Thursday, May 20, 2010

Illogical logic example: "proof" that the Tea Party is racist

I know a lot of people would like it if the Tea party movement were racist, so they could marginalize it, and ignore it. All I know for certain is that there have been rivers of accusations, but ne'er a trickle of actual, unambiguous, unmanipulated evidence.

But I want to focus very briefly on a bit of "logic" I heard Wednesday on Michael Medved's show. A very polite caller was trying hard to pin "racism" on the Tea Party. One of his proofs went like this:
  1. Do you deny that most of the Tea Party is white?
  2. Doesn't that prove that it is racist?
I didn't think that either the guest-host or his guest (R. Emmett Tyrrell) got to the heart of that progression, beyond heartily denying the charge. Well, one of them did ask whether the NBA was also racist by the same token, but the point seemed to elude the caller entirely.

I think part of why they didn't hammer the heart of the charge is that the charge itself puts one on the defensive. Honestly, how do you prove you're not a racist? "Some of my best friends are ____" is ridiculed as a response — but why isn't it actually a pretty good answer?

Regardless, it is deucedly hard to prove a negative. "Here, look! Here's a picture of me not being a racist!" Worse, the more you defend yourself, the guiltier you look.

And let's face it, to most of the accusers, the evidence phase of this trial is a mere formality. It's like Sherriff Cobb in the movie Silverado promising, "We're gonna give you a fair trial, followed by a first class hanging."

What I wanted to ask the caller is, "Do you have evidence of rivers of 'colored' people trying to join the movement and being shut out because of their skin-color?"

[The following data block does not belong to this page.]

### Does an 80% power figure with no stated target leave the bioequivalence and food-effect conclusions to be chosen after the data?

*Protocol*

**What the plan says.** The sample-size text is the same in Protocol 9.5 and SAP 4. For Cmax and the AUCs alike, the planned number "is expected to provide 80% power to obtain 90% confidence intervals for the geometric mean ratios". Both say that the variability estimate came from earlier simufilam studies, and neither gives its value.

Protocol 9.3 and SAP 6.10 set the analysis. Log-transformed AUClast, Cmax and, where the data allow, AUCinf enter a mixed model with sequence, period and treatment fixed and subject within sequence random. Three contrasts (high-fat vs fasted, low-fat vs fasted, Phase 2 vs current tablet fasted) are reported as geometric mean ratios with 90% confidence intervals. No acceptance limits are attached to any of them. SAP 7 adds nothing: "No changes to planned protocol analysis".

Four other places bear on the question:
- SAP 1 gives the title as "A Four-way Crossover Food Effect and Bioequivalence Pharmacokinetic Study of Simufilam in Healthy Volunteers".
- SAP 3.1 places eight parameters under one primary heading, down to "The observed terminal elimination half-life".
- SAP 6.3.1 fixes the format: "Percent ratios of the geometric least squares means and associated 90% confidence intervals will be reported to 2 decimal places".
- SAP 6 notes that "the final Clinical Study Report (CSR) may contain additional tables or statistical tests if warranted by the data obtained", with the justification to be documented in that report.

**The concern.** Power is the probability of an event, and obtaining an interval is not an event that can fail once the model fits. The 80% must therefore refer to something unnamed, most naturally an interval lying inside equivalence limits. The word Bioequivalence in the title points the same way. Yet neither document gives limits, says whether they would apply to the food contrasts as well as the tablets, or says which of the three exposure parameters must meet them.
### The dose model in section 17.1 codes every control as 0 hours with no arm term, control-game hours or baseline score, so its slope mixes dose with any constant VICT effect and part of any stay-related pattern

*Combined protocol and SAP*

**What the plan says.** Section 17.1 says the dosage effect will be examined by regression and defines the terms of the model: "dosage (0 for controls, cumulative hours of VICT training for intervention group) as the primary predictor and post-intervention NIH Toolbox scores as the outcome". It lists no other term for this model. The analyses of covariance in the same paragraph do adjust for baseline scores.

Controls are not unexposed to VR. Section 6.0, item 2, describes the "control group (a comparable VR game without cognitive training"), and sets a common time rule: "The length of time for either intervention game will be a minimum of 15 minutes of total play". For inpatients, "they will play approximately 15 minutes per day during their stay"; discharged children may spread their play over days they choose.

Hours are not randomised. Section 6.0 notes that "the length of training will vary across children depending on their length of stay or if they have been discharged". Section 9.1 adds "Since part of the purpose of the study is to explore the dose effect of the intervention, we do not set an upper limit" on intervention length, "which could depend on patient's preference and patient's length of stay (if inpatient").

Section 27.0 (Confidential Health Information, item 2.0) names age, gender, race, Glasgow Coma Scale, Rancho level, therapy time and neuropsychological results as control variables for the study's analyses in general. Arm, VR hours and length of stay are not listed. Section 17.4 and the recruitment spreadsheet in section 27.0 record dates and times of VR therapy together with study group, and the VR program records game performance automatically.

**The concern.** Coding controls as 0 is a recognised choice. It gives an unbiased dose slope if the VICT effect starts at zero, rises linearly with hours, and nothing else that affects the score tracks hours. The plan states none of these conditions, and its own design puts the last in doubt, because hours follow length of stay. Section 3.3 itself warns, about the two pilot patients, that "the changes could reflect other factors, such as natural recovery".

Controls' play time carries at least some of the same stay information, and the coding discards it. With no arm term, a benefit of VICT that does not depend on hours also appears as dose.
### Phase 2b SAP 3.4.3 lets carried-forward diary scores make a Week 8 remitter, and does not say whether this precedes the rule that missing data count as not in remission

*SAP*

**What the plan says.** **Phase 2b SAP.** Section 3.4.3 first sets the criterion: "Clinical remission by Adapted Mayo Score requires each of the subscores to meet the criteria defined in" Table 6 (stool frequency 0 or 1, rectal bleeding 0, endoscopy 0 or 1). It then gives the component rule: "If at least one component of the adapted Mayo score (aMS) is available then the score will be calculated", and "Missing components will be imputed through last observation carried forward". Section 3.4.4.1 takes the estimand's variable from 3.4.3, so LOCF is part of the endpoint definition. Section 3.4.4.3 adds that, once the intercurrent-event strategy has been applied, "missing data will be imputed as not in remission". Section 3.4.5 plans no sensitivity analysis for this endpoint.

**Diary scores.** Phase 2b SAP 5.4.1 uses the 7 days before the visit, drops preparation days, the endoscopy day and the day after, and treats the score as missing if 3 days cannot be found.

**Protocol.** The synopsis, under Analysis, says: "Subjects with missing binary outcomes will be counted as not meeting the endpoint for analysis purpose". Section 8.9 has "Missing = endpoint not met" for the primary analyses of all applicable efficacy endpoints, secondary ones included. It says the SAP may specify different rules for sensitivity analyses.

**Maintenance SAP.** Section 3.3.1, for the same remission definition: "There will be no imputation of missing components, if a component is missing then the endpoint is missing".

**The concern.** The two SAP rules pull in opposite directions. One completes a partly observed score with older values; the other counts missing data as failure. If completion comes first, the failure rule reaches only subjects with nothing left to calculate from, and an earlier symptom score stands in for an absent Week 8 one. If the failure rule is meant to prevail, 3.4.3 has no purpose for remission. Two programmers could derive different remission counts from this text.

(In fact, I wanted to ask the caller if he wanted to join up, right then and there. When he declined, I'd ask him whose fault that was.)

I think the same thing about the GOP. One hears constantly that the GOP has to "reach out" to "people of color." Well, okay, fine... but how? First, show me evidence that "people of color" are trying to get in to the party, and are being shut out in some way. Then, stop that.

Why is the onus on conservatives to explain why more people of color don't join their efforts? Why, rather, isn't the onus on non-whites to explain what their issue is with the Constitution and the Bill of Rights, with individual liberty and responsibility in a Judeo-Christian moral framework, with protecting babies, with sanity regarding marriage, with opposing tyranny and securing our borders? Why isn't the onus on them to explain why they want to support efforts to regulate everything, legislate everything, tax everything, flatten everything, turn everyone into dependent and subservient wards of the State?

In particular, why isn't the onus on non-whites who profess faith in Christ, yet voted for a man who opposes every distinctively Christian value they hold, a man with whom they share (or should share) no bonds except pigmentation? Church parking lots with cars still bearing Obama stickers — there is a problem.

I think that's where the burden of explanation lies. In saying that, I am also confessing that I don't know the answer. I know of some forces that have contributed... but if you show me a manure-pile, and I then dive into it, it isn't you who has the 'splaining to do.